There is something delightful about creating in the kitchen, sugar, flour, and spices floating in the air.
My mother was a good cook. She learned from her mother. I was invited into her expetise when I was young, and I enjoyed the whole process. I tried to grasp her technique and how mother’s dishes always tasted so delicious.
Sugar, butter and bacon grease.
I like fixing a pot of soup in the crock pot. Usually what is currently in the refrigerator and freezer is what goes in the pot. The chopping of vegetables and seasoning with herbs from my garden patch in the early morning is a promise of deliciousness as the aroma fills the house.
I’ve been very domestic since my recovery. I guess I’ve missed the creativity of the kitchen. I made Irish soda bread for the first time, to go with the leftover soup. Hot from the oven and slathered with butter, it was scrumptious.
Mother was right about the butter.
The act of cooking and eating is about sustenance of course. We have to eat to live. It can become mundane and habitual as we fix three meals a day and then clean up the resulting mess of pots and pans. I often feel as if my life is being lived out in the kitchen.
Some of us live to eat and relish finding a new restaurant or trying Pinterest recipes. I admit to having an old fashioned recipe box containing index-sized cards, spattered and stained from my concoctions. They are the tried and true. I have tested them and found them good, worthy of returning to regularly.
I baked a pie last week and invited the neighbors who live in the house next door. Our quiet dwelling was soon filled with the noise, the talking and laughter, of people we love. Add cups of steaming coffee rich with cream and it was a party.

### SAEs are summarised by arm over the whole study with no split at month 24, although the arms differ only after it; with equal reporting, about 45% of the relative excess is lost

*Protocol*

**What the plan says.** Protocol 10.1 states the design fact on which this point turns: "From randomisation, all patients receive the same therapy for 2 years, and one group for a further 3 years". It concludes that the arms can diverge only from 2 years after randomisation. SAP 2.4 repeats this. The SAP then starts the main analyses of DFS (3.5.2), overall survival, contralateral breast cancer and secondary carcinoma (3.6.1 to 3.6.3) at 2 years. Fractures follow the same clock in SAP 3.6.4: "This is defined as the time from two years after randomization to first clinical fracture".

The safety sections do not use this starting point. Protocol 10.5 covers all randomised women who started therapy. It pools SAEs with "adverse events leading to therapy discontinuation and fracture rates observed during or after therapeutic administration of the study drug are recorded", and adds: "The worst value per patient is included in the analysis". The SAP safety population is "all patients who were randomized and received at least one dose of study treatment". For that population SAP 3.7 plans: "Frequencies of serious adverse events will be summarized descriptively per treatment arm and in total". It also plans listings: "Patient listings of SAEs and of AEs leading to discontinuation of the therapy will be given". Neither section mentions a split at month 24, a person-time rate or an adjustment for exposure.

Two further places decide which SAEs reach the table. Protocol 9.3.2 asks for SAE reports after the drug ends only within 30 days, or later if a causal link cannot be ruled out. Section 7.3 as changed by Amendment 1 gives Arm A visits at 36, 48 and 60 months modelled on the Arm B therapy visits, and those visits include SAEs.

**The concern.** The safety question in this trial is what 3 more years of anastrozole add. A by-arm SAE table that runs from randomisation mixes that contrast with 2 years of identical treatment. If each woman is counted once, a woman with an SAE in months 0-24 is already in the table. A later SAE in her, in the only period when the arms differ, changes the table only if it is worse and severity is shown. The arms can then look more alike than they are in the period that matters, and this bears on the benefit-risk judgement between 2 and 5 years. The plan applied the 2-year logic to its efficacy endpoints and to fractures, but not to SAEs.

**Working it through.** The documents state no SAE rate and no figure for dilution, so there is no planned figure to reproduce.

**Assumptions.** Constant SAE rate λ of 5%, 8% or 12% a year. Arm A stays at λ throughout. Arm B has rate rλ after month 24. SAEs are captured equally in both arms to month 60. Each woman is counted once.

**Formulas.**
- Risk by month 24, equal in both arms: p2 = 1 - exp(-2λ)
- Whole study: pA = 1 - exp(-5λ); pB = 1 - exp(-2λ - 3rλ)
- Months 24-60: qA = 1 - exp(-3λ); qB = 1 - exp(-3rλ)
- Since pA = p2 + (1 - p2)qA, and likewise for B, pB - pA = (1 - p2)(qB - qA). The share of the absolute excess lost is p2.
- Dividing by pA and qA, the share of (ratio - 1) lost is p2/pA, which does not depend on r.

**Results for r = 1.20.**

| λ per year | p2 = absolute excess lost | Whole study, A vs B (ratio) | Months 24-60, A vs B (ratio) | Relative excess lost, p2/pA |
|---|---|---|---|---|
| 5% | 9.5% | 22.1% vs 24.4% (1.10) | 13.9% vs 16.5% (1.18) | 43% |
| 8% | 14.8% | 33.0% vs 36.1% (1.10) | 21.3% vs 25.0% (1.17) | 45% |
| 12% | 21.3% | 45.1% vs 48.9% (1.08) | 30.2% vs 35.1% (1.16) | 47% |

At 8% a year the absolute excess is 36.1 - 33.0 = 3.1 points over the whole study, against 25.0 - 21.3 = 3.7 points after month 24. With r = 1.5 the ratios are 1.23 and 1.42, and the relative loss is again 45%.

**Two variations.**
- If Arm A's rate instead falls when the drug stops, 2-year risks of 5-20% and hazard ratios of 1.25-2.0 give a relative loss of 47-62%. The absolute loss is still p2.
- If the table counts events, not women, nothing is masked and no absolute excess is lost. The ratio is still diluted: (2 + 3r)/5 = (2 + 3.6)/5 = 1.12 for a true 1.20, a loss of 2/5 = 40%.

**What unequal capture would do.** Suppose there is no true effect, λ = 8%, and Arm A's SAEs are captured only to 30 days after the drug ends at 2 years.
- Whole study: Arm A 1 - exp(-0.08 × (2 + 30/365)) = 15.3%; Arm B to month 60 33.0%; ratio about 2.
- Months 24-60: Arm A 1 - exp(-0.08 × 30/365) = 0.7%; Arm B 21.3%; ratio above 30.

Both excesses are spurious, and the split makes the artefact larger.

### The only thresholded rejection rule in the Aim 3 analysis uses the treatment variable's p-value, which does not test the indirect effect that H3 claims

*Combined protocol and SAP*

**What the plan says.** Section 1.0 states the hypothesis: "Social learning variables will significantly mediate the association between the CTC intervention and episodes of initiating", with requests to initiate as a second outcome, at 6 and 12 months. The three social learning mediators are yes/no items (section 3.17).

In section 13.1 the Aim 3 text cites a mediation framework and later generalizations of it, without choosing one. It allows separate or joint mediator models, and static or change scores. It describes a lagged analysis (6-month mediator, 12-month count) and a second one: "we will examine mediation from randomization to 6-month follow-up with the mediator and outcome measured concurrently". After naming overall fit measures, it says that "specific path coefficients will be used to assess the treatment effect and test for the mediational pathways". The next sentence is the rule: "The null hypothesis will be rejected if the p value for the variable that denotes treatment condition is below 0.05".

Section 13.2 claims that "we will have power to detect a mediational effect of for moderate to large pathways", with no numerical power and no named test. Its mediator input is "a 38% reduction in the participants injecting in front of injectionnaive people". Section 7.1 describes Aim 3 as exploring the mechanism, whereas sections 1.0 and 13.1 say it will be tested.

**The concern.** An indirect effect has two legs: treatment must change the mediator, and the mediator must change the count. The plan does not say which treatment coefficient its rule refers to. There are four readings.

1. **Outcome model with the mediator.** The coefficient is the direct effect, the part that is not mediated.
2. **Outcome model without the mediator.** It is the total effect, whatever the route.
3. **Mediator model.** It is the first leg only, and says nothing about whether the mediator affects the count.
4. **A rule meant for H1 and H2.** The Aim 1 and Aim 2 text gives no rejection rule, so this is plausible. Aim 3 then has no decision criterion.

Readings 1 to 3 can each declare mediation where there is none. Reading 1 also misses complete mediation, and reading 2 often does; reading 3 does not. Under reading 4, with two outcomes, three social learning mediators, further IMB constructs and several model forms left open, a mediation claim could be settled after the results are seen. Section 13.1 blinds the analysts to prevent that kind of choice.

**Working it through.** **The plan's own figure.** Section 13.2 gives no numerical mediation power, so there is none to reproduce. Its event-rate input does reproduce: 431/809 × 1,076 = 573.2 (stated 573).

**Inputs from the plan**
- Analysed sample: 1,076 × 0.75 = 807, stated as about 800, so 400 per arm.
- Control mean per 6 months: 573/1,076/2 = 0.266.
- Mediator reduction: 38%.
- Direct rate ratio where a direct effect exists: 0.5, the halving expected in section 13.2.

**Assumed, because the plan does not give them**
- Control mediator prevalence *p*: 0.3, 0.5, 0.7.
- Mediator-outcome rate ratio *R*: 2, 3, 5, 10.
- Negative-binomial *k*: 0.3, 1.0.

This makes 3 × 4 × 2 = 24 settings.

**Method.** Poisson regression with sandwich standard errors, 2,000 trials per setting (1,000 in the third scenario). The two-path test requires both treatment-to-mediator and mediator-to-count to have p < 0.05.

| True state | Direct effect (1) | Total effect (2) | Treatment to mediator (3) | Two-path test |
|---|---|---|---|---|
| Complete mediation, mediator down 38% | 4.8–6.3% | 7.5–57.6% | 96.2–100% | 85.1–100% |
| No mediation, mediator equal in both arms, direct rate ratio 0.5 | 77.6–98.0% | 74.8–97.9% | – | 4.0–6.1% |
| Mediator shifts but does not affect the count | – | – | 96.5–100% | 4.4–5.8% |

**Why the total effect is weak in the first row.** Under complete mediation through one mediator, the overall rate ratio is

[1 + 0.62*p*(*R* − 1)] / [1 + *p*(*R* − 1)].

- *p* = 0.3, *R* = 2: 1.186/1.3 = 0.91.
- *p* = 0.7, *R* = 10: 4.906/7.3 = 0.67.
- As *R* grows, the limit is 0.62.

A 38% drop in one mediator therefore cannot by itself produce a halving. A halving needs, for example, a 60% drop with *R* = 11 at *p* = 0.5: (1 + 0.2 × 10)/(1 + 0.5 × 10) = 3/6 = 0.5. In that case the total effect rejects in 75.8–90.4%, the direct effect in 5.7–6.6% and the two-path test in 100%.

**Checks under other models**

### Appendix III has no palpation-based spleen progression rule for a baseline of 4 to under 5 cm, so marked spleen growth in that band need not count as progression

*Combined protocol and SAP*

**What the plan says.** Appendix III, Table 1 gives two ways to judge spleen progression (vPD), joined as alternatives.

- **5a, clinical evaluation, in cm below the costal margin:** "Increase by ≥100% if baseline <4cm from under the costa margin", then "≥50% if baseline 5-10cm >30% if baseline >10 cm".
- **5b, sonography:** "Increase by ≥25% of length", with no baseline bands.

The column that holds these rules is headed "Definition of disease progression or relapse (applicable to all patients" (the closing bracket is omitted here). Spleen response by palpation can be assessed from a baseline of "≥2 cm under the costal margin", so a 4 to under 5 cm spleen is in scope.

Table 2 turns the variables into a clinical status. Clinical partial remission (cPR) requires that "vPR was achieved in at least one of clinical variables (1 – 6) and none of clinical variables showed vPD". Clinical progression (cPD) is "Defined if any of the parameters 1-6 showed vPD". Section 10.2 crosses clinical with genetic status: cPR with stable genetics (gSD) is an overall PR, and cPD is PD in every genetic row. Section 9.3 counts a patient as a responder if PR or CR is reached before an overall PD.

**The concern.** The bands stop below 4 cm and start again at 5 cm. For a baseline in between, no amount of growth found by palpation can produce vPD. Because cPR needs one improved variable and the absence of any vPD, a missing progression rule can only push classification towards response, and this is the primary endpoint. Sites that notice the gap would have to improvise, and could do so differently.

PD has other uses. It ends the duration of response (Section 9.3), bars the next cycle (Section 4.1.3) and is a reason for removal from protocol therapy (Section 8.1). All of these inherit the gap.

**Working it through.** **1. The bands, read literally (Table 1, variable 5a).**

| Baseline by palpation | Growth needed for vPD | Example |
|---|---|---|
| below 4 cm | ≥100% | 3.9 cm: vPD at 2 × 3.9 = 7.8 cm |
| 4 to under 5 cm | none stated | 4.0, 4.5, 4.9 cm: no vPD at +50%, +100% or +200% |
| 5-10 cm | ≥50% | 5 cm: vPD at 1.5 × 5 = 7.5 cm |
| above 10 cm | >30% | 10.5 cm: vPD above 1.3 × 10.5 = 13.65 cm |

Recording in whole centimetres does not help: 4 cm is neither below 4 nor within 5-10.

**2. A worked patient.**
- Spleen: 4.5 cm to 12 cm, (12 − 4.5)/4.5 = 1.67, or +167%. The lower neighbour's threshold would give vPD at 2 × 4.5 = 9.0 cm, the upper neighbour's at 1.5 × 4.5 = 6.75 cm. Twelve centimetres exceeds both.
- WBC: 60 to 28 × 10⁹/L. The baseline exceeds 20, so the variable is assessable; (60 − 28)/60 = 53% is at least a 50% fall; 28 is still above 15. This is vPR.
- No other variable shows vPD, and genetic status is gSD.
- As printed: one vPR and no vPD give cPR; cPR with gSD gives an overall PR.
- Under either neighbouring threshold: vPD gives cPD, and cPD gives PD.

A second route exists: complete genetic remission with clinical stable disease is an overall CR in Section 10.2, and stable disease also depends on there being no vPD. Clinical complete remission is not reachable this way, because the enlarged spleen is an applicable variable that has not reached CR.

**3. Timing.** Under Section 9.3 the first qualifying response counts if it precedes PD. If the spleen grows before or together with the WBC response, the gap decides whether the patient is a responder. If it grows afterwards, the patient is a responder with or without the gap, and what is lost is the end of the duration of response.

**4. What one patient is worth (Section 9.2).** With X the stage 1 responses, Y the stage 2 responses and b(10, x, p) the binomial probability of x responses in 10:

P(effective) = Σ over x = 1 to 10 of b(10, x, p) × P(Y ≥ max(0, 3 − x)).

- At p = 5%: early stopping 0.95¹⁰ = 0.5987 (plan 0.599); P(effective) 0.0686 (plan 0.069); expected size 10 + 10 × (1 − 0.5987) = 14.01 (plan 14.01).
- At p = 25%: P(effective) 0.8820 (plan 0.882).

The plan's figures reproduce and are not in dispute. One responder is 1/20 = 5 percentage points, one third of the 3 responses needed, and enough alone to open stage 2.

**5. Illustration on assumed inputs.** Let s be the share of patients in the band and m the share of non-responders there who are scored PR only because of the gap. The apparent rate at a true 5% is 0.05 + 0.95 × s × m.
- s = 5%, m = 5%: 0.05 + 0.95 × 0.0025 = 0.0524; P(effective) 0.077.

The littlest neighbor, just two-year-old, was not so interested in the food. He was content with the gently-used matchbox cars, the ones collected years ago and loved by two generations of boys.
Food brings people together. It offers a welcome of friendship. It brings comfort and fills us in more ways than just the physical.
The taste of soup and fresh bread, of an apple pie fresh from the oven embodies the warmth of hearts joined in fellowship.
Around the table we talk about the weather, the latest news, and our current projects. At times we go deeper into what concerns us, the decisions we must make, and how life is challenging.
And maybe, just maybe we open our hearts and reveal our true selves. We laugh and we cry. We listen deeply and we carefully craft our words to encourage rather than instruct. It becomes more than mere conversation. It becomes communion.
At the table we are enriched and fed.
Scripture records Jesus feeding people and being fed by them. His humanity was revealed by the mere fact that he also needed nourishment for his body. It was at the Passover table where he shared bread and wine with the disciples and opened his heart with final words before his death on the cross.
After his resurrection, he prepared fish over coals of fire on the shores of Galilee, inviting his friends once again. It was a time of restoration and healing for them.
There is something to the idea of comfort food. Because sometimes the present trial is hard and the future is unsure. We wonder how we are going to face the days ahead or endure our disappointments today. The taste of something delicious, especially when it is shared, brings us back to this moment. Right here. Right now.
This moment is what we have. This day, this hour. And when we gather at the table, we can eat and be filled. We are refreshed, revived, and strengthened for the journey.
Gather at the table. It only takes a loaf of bread. Or maybe a freshly baked pie.